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Green Building & Sustainable Development

San Diego Community a Model for Green Building

Del Sur, a new development of 2,500 homes, represents the next era of responsible community planning: an amenities-rich community built with environmental accountability.

Planned over nearly 20 years by Black Mountain Ranch LLC, Del Sur faced multiple obstacles and opposition, leading Fred Maas, BMR president, to forge innovative alliances with community and civic groups to pursue his vision for responsible, sustainable design. Del Sur is now heralded as an exemplary product of smart-growth planning.

The community meets or exceeds stringent local and state environmental requirements. Del Sur also has won important environmental awards, and the property's Ranch House -- open to all as an education and resource center -- is in line for Platinum certification by the U.S. Green Building Council for LEED (Leadership in Energy & Environmental Design), and recognition as one of the world's most environmentally progressive buildings.

Recycling and resource conservation are central to the Del Sur philosophy, but established programs were not readily available. Maas developed a landmark community-wide program to coordinate recycling efforts that has successfully diverted over 92 percent of construction waste since September 2005, and saved builder costs and truck trips. It is a new model for future communities.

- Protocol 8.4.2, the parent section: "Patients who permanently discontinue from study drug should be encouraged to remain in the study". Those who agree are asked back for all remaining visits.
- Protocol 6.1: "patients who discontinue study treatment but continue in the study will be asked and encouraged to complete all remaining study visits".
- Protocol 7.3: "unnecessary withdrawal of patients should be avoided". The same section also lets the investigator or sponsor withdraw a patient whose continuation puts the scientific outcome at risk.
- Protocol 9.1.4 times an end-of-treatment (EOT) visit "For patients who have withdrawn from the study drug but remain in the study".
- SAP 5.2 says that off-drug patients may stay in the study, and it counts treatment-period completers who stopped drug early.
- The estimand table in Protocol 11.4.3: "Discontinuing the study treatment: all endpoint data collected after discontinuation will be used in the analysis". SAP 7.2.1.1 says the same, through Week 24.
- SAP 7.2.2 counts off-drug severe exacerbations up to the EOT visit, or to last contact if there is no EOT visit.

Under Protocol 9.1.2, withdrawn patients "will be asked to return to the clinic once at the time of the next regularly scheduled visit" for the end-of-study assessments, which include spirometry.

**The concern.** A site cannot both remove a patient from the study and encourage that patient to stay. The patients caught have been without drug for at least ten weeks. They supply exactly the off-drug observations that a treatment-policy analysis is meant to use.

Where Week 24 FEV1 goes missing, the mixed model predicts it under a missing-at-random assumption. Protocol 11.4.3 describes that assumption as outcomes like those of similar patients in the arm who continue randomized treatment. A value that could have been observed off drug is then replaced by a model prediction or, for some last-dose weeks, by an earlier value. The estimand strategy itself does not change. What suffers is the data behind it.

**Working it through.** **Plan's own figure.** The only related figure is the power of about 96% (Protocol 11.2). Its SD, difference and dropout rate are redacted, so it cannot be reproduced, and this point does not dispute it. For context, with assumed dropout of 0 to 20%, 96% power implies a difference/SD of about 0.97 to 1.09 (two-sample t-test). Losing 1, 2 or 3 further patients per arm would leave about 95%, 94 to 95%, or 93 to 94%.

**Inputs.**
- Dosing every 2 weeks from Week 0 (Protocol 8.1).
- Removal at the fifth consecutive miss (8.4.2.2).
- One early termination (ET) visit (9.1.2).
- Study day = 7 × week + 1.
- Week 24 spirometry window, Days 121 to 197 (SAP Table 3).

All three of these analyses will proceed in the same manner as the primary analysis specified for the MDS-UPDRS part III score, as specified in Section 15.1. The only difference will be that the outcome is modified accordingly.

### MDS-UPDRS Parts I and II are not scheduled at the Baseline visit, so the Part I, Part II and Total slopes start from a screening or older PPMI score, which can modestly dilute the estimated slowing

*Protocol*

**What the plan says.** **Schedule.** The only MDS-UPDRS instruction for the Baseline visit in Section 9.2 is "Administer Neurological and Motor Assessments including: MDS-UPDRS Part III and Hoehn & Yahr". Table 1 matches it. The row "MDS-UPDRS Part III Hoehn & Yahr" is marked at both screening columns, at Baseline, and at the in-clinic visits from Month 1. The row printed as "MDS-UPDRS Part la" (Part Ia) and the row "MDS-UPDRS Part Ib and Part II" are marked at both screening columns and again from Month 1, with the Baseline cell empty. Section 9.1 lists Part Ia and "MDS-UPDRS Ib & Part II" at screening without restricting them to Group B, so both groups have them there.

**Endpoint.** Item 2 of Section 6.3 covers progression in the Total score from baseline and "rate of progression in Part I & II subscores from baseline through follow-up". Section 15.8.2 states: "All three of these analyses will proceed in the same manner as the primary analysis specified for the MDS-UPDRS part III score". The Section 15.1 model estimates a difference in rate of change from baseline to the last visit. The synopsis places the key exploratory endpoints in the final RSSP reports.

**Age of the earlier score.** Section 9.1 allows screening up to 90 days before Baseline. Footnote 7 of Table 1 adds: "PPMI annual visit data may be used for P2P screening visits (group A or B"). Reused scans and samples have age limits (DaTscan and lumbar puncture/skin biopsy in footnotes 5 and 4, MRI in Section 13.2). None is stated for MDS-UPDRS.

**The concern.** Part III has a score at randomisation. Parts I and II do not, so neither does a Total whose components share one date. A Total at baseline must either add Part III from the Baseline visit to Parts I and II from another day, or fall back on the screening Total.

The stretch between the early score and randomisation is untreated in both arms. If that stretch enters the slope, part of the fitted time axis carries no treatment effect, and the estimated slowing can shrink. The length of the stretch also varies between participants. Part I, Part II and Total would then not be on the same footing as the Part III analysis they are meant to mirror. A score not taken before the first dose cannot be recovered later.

BMR also mandated that at least 20 percent of the community's homes incorporate solar energy systems. Some neighborhoods exceed the minimum, installing photovoltaic technology in as many as 40 percent of homes or more. When completed, Del Sur will be one of the largest solar-powered communities in California. Homeowners annually will save more than $58,000 collectively, which also translates into saving 35,000 barrels of oil.

Significant water savings are achieved through mandatory tank-less water heaters and weather-based satellite irrigation systems in most homes. These water-saving systems can potentially save up to 40,000 gallons per home per year. The community also requires at least half of all landscaping be drought-resistant, and reclaimed water is used in community landscaping.

The Ranch House showcases ultra-progressive sustainable design technologies. Recycled and rapidly renewable materials include stones reused from the site; recycled beams from an old pier; reclaimed floorboards harvested from a barn; blue jeans cotton for insulation; cork flooring; countertops of compressed sunflower husks; and cabinets and ceilings made from wheatboard.

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